I know that I am WAY behind the curve talking about this show, but last night my husband and I finally finished Eureka on Netflix.
It was a wonderful finale to a really fun show–a show that had its share of ups and downs, but was overall interesting and whimsical and had a fantastic cast with wonderful chemistry. The show brought our heroes’ stories to a satisfying end, making you feel like you had really seen the story of Eureka but at the same time assuring you that the characters lived on, and their stories kept going, even after the cameras switched off and the crew went home.
It’s pretty impressive that they did this, considering the short notice that the production team had in finding out that the show was going to be canceled in the first place. Sci-Fi (or as it is now known. . . *shudder* SyFy) gave the show another season, and then reneged at the last moment, when there was only about half a season left to shoot, informing them that those episodes would be their last.
Now, many a show put in a similar position would be tempted to use a classic television marketing strategy–end on a cliffhanger. They would give the show another really exciting story arc, end the episode leaving everything unresolved, and in so doing “force” the network to renew them again.
Eureka didn’t do that.
You know what they did?
These are just the highlights, there is a LOT to love about this episode of Eureka, but my favorite parts center around them actually resolving the storylines they had been developing for five seasons.
It seems that when storylines get resolved in happy/satisfying ways, I hear a lot of people lamenting the “fan service,” to use the most polite term, that the show is engaging in. Blatantly playing to the desires of the fans. I assume this complaint is grounded in the belief that such “fan service” hijacks the storyline, replacing good writing with pandering to the crowd. It always has a bit of a hollow ring to it, though, because in the end, the story is for the fans. A good story is nothing without people who think it is good.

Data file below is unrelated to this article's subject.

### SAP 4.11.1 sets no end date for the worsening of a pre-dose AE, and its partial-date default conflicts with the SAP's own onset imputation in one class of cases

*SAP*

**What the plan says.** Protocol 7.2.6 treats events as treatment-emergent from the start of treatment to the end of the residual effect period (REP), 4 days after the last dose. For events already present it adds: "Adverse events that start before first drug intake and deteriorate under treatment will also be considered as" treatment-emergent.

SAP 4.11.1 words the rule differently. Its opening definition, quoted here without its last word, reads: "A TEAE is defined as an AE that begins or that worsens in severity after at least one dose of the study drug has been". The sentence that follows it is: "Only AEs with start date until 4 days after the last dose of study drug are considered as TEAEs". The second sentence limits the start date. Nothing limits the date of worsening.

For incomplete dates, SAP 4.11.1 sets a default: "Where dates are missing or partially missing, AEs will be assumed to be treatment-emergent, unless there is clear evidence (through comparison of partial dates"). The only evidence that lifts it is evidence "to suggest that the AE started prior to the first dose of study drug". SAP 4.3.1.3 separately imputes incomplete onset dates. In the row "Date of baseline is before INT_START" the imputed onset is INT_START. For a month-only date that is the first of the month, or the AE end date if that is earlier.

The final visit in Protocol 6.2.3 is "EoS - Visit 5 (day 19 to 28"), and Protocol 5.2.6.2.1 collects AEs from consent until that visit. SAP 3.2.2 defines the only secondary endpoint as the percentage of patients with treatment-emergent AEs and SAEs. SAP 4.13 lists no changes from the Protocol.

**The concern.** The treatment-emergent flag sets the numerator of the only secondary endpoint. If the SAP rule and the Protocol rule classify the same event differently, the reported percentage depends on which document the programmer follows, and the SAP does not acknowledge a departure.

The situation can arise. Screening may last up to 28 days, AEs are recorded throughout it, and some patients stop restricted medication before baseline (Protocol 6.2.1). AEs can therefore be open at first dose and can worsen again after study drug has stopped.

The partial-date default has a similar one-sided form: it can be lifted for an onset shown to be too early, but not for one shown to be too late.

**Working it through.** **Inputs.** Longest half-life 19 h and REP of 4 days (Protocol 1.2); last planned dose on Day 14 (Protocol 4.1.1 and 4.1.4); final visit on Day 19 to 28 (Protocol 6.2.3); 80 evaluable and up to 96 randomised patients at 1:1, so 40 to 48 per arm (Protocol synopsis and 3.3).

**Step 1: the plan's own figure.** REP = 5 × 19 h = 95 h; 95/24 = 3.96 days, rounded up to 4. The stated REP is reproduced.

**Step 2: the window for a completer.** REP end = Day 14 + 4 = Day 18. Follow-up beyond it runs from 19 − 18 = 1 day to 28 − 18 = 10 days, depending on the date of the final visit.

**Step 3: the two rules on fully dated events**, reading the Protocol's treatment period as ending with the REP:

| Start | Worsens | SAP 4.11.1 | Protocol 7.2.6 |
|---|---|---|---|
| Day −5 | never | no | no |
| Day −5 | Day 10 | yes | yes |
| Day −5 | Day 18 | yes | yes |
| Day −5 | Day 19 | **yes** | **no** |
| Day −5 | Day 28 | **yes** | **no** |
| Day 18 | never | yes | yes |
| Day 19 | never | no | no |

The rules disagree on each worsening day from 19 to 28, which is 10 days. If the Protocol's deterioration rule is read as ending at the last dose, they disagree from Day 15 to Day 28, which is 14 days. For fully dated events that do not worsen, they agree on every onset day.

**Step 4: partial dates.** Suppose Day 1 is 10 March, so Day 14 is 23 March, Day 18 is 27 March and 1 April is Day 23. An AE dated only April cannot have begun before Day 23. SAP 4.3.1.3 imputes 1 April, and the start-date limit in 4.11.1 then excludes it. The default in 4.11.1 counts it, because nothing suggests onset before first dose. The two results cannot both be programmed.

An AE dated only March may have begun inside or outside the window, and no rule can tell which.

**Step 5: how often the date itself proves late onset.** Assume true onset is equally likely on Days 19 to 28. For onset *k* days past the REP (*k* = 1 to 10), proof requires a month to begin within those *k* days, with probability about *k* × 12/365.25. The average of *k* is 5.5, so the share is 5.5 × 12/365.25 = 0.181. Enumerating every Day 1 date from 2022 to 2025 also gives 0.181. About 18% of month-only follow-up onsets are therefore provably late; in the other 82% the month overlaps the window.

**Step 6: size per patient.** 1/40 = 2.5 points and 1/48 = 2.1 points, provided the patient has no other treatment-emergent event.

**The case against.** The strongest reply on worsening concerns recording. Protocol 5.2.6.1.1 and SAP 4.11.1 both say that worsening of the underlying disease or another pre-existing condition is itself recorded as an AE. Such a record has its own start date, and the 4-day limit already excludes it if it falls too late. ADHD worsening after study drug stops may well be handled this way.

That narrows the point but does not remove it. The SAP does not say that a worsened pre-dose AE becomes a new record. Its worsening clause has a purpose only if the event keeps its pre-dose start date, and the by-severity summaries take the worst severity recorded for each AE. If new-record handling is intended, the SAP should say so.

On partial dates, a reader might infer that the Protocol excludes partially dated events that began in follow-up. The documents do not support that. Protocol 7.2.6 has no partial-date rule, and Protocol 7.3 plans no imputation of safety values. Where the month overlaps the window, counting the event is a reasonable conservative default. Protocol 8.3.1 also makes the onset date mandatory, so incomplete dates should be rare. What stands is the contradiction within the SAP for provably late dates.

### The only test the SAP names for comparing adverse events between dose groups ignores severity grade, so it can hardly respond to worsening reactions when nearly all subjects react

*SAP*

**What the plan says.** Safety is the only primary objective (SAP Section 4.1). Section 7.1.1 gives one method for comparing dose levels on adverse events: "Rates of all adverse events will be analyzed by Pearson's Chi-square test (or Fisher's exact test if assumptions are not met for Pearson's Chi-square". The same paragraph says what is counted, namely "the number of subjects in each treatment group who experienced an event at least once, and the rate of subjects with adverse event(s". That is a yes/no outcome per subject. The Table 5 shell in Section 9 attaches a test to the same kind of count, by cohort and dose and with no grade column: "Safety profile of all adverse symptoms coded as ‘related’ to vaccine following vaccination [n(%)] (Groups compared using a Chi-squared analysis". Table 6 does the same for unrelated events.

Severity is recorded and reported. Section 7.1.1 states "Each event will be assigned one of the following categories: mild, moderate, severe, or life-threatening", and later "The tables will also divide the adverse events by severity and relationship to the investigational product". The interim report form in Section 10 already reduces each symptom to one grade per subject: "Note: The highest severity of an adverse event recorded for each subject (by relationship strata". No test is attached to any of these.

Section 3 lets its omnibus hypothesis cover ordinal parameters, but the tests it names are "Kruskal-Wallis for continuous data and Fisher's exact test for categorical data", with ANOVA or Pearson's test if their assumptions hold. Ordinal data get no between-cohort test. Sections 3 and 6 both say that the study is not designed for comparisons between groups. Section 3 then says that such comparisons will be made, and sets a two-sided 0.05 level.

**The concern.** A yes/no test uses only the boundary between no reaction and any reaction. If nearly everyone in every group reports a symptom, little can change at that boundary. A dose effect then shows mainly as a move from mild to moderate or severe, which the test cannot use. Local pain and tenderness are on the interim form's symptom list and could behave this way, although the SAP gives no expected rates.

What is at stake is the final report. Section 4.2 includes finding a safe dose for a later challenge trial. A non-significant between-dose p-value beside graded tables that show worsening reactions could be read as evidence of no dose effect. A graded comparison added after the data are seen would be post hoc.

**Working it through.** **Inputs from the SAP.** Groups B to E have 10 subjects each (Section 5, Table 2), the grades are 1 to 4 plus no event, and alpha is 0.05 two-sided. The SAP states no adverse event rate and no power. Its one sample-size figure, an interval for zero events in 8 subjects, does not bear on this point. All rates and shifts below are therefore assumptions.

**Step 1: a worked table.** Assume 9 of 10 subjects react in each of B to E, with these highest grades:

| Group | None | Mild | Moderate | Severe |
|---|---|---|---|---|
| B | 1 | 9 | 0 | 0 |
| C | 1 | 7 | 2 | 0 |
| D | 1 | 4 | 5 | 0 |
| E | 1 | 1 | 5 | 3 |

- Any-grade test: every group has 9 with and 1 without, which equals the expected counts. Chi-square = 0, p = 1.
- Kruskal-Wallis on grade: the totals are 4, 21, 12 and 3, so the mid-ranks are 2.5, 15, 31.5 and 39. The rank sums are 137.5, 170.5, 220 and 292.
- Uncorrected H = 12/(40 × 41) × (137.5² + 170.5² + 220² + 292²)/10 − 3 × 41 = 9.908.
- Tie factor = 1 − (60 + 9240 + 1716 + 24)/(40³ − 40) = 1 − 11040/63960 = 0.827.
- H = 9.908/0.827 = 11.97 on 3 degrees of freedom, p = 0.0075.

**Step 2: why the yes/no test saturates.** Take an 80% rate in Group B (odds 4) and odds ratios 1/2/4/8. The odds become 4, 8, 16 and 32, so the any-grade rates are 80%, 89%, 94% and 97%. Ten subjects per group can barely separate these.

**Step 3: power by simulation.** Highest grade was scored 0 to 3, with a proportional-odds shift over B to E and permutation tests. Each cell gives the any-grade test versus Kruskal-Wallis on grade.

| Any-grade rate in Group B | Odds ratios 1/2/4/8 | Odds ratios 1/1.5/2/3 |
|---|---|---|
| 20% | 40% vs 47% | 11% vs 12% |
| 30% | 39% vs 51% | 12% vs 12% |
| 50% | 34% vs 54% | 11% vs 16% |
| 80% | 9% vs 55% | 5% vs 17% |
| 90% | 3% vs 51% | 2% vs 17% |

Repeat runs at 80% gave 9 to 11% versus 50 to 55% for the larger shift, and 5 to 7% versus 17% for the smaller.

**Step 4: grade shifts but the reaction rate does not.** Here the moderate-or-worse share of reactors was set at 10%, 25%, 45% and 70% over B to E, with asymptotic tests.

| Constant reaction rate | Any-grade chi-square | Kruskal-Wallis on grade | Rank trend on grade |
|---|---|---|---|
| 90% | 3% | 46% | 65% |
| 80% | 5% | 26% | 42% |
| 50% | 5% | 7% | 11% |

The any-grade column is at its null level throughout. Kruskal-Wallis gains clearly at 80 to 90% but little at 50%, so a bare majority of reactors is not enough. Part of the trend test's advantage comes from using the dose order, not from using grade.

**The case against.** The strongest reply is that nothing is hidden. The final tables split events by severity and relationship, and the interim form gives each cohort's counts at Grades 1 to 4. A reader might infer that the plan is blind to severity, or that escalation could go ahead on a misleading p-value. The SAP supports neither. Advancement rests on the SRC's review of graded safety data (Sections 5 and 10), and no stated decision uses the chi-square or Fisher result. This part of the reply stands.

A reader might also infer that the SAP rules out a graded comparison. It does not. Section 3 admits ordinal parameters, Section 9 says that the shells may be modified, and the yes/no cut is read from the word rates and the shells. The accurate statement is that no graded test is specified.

Now, this isn’t to say that every decision in a story should be made by the fans. Certainly not–that would be disastrous. A television show is not a choose-your-own-adventure, and there is a reason that writers are professionals while spectators are just that–spectators.
And yet, I wholeheartedly believe that especially in a case like Eureka’s, where one knows that time is short and faithful fans who have been watching for years are about to be bitterly disappointed by the cancellation of their show, writers ought to reward those who have remained with them for so long by making things happen that the fans would like to see happen. It’s so obvious that it seems stupid to write. Those questions that have been asked for months and years? Answer them. Those frustrating love triangles? Resolve them. People have been watching, at least in part, to see what happens in these many story arcs. Don’t disappoint them by depriving them of the ending they have desired for so long.
No, happy endings do not work for every genre or every show. And yet I have to believe that they would work for more shows than there are that use them. I’ve talked about happy endings before, so I won’t get into the details on this post, but suffice to say that I think a lot of shows should take a good look at how shows like Eureka have provided satisfaction for the fans.
Fan service. Yup, in the end, it may be a little bit pandering, but it’s also mass entertainment because it’s meant for the masses.
As a wise man once said, “Give the people what they want.”